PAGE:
Debt is the more sensible friend of equity.
If you don’t want the volatility or hassles of ownership, you can lend money to companies instead.
Yep, you heard me, be your own bank baby!
That’s what bonds are: a loan to a government or company. You agree to give them $XX and they agree to pay XX percent interest (often monthly or quarterly). Usually it’s a fixed rate, but there are ones called ‘floating rate’ which move around. Maybe that’s TMI but there you go.
Bondholders are also at the front of the line if things go belly-up, but the downside is they won’t increase in value over time – much. (I could talk about yield curves here but that is 100% TMI).
So, this is an example of this truism: what you give up in sexiness you gain in comfort. Bonds are just like … Bonds! As in, the undies.
A pair of Bonds hipsters isn’t going to set any boudoir action alight, but goddamn it, they will save you from an all-day wedgie.
And for a retiree who won’t be earning an income from work, bonds can provide a predictable income without so much stress.
Wow, do I have to choose one of these things?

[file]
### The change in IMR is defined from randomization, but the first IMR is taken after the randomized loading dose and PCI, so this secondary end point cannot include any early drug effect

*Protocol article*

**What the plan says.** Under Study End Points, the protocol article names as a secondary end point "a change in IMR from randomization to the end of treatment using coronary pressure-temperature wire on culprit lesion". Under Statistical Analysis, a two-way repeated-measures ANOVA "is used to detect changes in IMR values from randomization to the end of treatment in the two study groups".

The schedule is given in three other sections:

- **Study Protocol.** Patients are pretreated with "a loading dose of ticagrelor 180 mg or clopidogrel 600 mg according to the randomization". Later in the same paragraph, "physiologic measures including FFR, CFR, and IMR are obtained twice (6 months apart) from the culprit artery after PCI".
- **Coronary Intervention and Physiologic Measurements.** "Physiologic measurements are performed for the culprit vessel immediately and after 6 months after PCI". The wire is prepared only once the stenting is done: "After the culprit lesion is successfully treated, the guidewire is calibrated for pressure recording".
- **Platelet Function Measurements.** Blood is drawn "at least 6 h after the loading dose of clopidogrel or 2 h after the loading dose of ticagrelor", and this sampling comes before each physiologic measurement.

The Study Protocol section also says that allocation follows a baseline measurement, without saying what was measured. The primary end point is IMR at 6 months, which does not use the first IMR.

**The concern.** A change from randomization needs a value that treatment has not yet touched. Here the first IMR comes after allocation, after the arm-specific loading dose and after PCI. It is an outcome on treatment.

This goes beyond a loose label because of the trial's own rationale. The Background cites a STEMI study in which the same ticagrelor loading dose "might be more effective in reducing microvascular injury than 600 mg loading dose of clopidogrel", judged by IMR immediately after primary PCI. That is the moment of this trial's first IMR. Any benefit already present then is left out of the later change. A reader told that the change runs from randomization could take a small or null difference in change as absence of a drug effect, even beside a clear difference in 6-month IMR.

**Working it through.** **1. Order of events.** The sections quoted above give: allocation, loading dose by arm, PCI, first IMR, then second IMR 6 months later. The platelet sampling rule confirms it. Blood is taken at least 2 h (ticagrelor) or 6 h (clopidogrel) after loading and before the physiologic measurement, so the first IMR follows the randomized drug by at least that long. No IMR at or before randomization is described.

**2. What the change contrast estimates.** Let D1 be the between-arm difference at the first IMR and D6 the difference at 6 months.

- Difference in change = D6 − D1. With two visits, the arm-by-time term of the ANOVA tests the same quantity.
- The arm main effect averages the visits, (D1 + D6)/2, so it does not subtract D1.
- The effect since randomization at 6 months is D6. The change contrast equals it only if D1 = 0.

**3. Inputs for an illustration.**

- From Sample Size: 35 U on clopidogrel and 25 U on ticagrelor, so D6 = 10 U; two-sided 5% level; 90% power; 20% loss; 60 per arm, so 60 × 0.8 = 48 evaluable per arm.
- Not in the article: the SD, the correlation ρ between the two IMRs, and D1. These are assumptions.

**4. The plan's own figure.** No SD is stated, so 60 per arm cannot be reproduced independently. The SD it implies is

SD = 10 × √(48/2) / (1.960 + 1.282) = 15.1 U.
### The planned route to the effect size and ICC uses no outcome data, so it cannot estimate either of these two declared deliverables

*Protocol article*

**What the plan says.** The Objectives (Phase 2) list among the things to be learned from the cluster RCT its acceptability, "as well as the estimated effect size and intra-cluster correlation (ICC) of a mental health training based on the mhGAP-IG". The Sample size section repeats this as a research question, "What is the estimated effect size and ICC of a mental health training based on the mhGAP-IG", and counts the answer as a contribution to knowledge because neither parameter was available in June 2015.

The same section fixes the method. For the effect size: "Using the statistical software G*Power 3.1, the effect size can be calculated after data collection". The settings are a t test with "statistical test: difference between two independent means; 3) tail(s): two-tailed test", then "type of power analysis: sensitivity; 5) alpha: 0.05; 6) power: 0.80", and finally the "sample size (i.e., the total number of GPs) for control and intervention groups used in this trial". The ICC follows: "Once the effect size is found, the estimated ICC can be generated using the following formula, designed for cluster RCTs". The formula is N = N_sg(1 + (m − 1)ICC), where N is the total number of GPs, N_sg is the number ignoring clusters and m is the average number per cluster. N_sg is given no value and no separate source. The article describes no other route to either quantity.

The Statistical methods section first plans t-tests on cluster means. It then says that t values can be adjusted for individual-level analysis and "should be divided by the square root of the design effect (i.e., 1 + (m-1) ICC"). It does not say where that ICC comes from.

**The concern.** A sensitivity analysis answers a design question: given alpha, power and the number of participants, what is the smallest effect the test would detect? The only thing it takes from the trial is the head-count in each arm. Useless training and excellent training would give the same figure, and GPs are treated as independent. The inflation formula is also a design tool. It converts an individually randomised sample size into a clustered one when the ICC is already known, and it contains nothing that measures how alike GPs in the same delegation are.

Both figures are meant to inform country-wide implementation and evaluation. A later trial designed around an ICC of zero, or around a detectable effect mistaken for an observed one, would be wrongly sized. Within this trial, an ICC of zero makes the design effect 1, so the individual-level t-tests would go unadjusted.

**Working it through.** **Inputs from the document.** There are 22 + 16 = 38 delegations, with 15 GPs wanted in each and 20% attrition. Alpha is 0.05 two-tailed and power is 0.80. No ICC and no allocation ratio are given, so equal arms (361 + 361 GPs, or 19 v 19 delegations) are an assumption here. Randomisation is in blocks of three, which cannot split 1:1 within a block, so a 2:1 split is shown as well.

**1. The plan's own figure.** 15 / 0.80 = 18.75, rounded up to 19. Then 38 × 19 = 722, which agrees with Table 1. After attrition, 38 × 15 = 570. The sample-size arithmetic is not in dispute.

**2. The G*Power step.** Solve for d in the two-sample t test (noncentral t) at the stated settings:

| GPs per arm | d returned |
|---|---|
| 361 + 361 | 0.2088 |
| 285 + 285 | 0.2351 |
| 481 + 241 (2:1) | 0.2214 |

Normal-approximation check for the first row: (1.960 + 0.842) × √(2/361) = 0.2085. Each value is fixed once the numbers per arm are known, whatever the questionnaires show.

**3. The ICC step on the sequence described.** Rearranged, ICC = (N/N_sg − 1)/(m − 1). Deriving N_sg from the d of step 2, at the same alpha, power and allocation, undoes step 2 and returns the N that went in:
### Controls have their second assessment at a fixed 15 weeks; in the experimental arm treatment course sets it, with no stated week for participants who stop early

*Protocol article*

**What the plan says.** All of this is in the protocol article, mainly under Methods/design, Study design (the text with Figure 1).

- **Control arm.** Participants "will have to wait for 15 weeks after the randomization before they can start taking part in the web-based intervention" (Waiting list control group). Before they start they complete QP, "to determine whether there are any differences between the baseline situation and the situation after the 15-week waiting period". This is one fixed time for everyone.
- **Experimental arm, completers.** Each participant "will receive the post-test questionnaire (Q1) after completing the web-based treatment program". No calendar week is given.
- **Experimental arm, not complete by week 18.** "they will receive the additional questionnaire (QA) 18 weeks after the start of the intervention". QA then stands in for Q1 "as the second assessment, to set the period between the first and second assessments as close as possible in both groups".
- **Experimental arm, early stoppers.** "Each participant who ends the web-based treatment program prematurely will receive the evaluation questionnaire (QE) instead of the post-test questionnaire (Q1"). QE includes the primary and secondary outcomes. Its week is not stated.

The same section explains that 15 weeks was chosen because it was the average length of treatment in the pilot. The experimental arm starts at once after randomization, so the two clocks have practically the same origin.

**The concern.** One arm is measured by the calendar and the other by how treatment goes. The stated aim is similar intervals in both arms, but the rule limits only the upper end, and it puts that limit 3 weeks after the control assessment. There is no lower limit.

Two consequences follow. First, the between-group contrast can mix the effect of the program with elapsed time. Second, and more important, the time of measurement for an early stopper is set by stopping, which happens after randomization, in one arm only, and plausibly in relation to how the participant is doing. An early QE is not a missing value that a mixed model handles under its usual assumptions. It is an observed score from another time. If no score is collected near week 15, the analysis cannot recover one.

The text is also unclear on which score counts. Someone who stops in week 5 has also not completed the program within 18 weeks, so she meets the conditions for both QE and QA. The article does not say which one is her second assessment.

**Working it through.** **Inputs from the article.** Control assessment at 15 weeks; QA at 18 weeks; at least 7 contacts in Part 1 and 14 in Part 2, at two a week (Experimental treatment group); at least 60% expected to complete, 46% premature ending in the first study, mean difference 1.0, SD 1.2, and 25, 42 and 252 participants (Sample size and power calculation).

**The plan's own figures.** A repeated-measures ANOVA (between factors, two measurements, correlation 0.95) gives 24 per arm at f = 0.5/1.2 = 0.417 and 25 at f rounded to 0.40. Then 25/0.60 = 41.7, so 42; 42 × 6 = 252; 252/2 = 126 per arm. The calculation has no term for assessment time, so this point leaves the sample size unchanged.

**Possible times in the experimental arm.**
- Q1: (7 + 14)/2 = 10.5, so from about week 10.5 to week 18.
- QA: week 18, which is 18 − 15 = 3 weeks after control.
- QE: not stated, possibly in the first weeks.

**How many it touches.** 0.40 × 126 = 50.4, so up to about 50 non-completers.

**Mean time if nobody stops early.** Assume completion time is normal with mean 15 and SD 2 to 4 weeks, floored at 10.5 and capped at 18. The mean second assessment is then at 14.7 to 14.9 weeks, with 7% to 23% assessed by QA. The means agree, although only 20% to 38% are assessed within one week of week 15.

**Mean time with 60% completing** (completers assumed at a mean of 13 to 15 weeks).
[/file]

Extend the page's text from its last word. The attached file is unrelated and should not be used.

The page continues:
The key thing to remember is that a cluey investor doesn’t have to choose just one of these. Most diversified portfolios – like the one your super is probably invested in – have a bit of everything.
Like the joy of owning the perfect eyeshadow palette, a diverse portfolio gives you a little bit of everything. It also spreads the risk, so if one asset class tanks, you’re not totally exposed.
You can build your own portfolio with some careful selection or pay a fund manager to do it.
What if I am freaked out by this and want to do nothing?
It’s fine, no big deal. You’ll likely have some exposure to all this through your super (which I am sure you’re going hard on).
Most people in Australia will go through life with probably one big equity investment that relies on capital growth to make money: their home.
Maybe they’ll buy an investment property and hope for some more capital growth, plus a bit of income to service it.
About a third will give the share market a red hot go, picking stocks based on professional advice, their own research or maybe a tip from a random on Hot Copper (like Reddit but for investor nerds).
Some will make money and some will lose it, but overall they will be looking at a Total Return generated by combination of Yield and Capital Growth.
But basically, you can go out there and live your best life knowing all these things that nobody ever bothered to explain to you.
(Oh, and this is a long post and if you’ve read this far, go you! Brad says well done).